What next for Derby winner Serpentine?
Take nothing away from Serpentine and Emmet McNamara’s Derby victory says Mike Deasy, but the jury is out on its significance
So, what to make of the Derby 2020? It’s one or those races where it’s best not to give an immediate reaction. Best to let it sink in.
But, after more than 48-hours, my view hasn’t changed that much.
First, and this isn’t an observation made with hindsight, being drawn in stalls one and two pretty much put pay to the chances of English King and Mogul. Cutting across from those low berths when the field his heading towards a right-hand bend is a position from which it is virtually impossible to recover.
As those two highly fancied runners were doing the best they could, Serpentine was at the head of affairs. And, whilst jockey Emmet McNamara was happy for his mount to bowl along in front of the field, putting more and more distance between himself and the rest of the field, other jockeys were either running up the backsides of slow animals, or biding their time thinking that the leader would come back to the field.
But Serpentine kept going and, coming around Tattenham Corner, if you backed him you hoped he had enough in the tank to keep going. If you’d backed something else, you hoped that it was an each-way bet because there seemed little chance that Aiden O’Brien’s record-breaking eighth Derby winner was going to be overhauled.
McNamara rode a faultless, enterprising ride and Serpentine was a willing partner. Take nothing away from their victory. They won it, the others didn’t.
So, inevitably, the second matter to be addressed is how good a Derby winner is Serpentine? We’ve not really had a winner to get the juices flowing since Sea The Stars.
Serpentine’s breeding is impeccable – a Galileo colt out of Danehill Dancer. But it is the nature of things that we have to wait to see where he runs next and what he can achieve. Some of his Derby rivals will not be so easily put to the sword, nor will their jockeys.
With the 2020 Derby run on the first Saturday of July, rather than a month earlier, heading to the Irish Derby at the Curragh is an unavailable option. It’s an unenviable quandary for the lads at Ballydoyle, but the next outing could be season defining for their horse and for the Derby.
ITV Racing having a good lockdown
Since racing resumed, it has been a triumph for ITV. Each race meeting covered has had excellent viewing figures and Saturday’s Derby was watched by just short of 2.3m viewers. The Epsom classic hasn’t seen that size an audience since the BBC were still covering the turf.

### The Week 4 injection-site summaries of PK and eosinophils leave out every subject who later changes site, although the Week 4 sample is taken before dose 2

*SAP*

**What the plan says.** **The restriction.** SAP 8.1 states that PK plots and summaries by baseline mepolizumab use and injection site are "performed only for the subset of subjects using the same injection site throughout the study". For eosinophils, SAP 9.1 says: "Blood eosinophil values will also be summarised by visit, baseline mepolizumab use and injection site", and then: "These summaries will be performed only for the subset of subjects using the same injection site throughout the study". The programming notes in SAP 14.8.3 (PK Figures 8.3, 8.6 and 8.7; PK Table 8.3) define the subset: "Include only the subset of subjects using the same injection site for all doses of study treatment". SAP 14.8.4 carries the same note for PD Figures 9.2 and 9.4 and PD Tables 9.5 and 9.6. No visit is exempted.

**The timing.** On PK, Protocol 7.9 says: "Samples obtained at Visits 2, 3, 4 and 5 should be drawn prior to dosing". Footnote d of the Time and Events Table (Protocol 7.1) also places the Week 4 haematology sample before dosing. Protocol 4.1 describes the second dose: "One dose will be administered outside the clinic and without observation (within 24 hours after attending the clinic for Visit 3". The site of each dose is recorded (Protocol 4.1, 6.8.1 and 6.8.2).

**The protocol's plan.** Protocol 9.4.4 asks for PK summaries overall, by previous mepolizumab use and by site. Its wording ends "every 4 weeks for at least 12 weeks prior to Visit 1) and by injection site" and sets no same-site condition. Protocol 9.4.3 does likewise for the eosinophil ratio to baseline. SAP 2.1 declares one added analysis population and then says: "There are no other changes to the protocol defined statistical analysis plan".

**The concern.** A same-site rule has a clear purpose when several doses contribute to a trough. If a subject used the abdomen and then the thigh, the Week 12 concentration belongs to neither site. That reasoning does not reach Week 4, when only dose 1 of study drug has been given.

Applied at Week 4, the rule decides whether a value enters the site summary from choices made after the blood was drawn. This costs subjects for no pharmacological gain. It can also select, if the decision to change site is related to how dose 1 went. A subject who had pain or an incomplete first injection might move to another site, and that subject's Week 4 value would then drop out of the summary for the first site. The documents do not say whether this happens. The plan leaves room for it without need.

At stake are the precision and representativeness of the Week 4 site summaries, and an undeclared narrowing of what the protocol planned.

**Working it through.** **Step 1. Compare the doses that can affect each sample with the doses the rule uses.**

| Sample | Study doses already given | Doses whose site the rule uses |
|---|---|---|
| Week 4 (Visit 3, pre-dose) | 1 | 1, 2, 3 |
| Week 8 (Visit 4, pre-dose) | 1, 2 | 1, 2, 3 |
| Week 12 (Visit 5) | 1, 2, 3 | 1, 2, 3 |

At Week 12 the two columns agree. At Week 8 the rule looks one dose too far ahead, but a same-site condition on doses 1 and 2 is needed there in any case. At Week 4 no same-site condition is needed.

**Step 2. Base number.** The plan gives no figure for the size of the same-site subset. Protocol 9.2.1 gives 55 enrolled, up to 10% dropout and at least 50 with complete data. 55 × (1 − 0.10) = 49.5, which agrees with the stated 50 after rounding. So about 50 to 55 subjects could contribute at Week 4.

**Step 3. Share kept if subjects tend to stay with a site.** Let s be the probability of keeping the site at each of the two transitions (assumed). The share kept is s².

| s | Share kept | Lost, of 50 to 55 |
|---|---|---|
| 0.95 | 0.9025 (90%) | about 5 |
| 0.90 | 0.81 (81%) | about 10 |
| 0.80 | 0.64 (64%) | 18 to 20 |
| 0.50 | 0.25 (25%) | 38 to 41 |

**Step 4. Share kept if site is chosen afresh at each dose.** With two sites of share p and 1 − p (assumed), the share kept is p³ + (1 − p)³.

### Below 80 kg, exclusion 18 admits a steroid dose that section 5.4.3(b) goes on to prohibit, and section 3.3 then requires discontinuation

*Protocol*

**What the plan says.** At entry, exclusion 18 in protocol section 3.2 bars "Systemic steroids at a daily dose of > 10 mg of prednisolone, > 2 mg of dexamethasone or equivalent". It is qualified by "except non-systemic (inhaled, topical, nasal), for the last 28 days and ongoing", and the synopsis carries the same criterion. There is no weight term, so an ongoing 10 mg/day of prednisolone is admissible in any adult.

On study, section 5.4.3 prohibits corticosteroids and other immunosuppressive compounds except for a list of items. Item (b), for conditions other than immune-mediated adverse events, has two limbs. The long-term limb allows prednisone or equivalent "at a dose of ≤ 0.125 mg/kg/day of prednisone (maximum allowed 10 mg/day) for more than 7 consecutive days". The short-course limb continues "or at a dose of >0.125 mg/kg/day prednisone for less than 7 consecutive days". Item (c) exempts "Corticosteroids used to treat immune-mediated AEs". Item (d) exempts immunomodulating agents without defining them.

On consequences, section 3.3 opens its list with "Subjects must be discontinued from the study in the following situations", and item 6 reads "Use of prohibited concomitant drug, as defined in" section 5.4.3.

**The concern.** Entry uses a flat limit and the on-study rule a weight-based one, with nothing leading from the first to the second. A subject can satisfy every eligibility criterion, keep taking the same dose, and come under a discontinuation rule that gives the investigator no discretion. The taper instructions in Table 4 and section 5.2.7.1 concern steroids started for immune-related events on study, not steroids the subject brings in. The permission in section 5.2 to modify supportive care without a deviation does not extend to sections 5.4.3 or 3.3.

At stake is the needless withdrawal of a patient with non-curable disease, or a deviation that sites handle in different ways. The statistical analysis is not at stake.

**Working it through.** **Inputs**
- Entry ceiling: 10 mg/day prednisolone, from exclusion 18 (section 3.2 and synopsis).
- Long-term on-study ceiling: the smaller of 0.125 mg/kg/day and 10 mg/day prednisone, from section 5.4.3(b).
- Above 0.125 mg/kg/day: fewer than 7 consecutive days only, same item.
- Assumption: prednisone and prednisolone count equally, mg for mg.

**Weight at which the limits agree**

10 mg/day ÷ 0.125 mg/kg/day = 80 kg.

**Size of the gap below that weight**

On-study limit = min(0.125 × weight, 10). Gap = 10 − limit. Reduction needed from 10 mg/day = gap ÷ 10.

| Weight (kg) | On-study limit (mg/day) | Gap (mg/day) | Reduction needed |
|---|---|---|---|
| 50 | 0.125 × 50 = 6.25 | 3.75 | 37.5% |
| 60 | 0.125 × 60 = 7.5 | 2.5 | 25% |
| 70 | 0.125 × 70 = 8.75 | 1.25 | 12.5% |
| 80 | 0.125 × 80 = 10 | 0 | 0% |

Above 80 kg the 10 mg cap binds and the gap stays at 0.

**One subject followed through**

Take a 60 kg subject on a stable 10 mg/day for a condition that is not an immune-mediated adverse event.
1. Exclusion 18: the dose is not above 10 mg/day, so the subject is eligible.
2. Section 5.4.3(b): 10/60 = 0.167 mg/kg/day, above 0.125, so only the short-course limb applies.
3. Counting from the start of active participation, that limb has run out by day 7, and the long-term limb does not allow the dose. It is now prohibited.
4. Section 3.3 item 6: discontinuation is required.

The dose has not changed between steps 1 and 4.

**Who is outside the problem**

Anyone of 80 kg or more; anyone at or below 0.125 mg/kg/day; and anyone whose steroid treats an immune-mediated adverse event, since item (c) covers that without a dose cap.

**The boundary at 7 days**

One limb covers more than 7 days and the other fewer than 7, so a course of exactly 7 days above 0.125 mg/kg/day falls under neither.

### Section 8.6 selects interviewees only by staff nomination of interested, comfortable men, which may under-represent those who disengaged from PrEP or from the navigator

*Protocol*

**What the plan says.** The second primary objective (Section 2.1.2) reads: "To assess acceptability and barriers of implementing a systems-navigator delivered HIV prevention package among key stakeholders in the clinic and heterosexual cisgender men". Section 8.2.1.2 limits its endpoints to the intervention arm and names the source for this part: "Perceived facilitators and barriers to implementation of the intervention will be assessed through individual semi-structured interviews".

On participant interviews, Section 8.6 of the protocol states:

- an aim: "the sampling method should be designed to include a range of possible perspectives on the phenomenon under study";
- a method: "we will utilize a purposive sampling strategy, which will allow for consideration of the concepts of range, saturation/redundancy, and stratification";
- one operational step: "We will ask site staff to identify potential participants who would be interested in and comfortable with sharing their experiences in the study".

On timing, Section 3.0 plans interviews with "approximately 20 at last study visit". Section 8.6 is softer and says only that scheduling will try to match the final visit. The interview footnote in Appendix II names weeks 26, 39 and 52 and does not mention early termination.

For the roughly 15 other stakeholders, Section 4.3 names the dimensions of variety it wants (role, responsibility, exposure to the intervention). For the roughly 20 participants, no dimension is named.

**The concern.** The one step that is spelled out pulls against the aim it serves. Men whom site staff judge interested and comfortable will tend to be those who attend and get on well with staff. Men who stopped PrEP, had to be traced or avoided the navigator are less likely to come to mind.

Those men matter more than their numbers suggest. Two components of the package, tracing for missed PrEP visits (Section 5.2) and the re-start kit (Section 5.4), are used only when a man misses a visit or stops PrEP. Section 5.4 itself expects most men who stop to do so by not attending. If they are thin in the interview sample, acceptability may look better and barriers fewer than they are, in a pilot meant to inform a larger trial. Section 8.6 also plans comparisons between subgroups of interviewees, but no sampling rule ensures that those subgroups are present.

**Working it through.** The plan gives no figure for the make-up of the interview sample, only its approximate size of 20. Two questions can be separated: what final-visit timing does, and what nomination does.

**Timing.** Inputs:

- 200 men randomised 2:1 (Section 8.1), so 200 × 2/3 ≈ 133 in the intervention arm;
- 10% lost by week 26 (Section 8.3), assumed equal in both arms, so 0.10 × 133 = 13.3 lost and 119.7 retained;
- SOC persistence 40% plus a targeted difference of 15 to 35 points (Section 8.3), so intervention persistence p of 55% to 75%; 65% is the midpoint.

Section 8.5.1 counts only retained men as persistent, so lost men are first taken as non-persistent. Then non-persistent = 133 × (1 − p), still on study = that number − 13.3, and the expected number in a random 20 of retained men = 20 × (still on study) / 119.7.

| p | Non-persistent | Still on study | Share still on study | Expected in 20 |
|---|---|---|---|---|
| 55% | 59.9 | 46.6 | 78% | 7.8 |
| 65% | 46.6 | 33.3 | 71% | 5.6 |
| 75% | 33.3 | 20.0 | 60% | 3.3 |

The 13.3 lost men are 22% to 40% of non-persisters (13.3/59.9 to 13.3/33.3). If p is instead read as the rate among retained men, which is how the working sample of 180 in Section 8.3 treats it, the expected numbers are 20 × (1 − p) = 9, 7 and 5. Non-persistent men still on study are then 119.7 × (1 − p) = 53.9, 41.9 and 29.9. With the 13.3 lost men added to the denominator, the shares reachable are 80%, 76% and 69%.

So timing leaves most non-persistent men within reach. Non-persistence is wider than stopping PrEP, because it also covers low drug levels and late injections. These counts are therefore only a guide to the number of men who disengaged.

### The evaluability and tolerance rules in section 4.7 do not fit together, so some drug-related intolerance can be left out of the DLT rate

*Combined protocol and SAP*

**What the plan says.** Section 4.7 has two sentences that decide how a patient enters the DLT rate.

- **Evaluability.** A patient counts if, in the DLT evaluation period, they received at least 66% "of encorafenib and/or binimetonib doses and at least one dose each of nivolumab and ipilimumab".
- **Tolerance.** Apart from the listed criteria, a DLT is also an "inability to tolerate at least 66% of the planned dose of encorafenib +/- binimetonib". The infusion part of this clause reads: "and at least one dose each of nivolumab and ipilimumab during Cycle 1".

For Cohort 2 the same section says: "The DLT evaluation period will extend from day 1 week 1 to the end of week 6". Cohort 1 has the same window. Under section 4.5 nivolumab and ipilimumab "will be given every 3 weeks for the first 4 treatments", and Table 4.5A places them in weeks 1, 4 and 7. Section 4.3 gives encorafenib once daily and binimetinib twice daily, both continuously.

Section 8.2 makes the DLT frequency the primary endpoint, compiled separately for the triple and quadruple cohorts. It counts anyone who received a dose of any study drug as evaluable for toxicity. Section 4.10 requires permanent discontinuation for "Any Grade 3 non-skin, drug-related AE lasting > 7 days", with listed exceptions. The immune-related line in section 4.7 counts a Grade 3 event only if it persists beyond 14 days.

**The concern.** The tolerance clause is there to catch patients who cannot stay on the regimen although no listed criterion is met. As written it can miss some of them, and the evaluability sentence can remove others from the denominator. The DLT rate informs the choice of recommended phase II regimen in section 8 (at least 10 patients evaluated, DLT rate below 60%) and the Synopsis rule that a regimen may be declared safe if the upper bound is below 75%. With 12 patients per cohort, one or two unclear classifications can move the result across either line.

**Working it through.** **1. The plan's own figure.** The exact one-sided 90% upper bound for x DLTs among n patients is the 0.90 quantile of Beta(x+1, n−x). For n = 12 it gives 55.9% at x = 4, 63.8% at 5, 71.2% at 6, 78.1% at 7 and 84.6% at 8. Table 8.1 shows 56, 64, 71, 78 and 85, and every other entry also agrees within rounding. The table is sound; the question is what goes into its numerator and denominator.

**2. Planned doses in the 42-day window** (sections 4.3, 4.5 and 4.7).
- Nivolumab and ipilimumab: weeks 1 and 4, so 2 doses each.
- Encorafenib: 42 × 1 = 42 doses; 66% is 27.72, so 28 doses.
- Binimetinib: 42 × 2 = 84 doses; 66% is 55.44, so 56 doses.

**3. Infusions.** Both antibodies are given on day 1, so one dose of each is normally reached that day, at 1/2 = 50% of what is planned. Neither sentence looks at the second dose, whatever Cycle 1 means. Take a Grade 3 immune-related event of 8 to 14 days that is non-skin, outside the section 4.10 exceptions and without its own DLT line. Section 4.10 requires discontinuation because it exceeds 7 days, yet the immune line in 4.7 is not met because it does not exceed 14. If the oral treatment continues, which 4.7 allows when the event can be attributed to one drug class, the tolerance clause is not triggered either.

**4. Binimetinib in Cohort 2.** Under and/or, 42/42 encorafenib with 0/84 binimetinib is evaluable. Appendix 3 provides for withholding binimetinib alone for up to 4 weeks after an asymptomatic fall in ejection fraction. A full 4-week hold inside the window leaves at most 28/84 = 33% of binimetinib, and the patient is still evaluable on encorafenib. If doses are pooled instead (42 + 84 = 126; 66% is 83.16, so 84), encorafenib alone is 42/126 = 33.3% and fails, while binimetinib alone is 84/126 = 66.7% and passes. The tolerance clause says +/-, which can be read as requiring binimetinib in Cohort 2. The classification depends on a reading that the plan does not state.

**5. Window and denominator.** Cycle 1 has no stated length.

A couple of weeks ago, these scribblings noted that that Daily Mail ran an “exclusive” story that the signing of a new, three-year deal between ITV and racing was imminent. As pointed out at the time, it wasn’t the first time that the sport was on the cusp of an extension to the current contract. But, still nothing.
There are huge challenges facing racing but, for whatever reason, if it doesn’t reach a deal with ITV the results will be calamitous.
With so much airtime being given to racing, it’s inevitable that the utterings of its participants or commentators should make it to Private Eye’s Commentatorballs feature. In the latest issue we have the following:
“This horse had to be gelded because he wasn’t prepared to play ball” John Gosden (ITV Racing)
“My heart is in two minds” Hayley Moore (Sky Sports Racing)
The utterings, however, of Oisin Murphy are steering well clear of the Commentatorballs column.
His post-racing review of the day’s action, delivered to camera whilst he’s being driven home from the track demonstrates his understanding of the value of communicating with racing’s followers and doing it with candour.
On Saturday’s Derby he said:
“The issue was that looking in front of me, the likes of Max Vega and Khalifa Sat were in top gear. I’m not going to make a mid-race move in a Derby when I’m trying to conserve as much energy as I can, so I couldn’t really see how far clear Emmet was at any stage until I came around Tattenham Corner.
“If you ask any jockey riding in the race, if we had our time again, would we have tried to sit closer to Serpentine, we possibly would have tried. But could we have sat much closer, given that the horses in front of me couldn’t sit much closer, because they were flat out?”
Friday good for the Oaks
I’m not going to add to the use of “uniqueness” to describe this year’s Derby Day. That’s been done to death.
But I am going to query the wisdom of calling for the Oaks and Derby to continue to be run on the same day. A consistent view of these scribblings is that too many big races have moved to Saturday, and the Oaks should not join them.
If Jockey Club Racecourses are to maintain a two-day meeting, they are unlikely to want to shift the Oaks from “ladies’ day”. It wouldn’t be able to promote the day as such and I doubt the Coronation Cup as the headline event would have sufficient drawing power. The full house signs would not go up.
Love’s victory on Saturday was stunning and she deserved her share of the headlines, but if the Derby had delivered a similar race its would have drowned out the fillies earlier in the afternoon.
We have a Saturday Derby, I’m all for that, and we should stick with a Friday Oaks.
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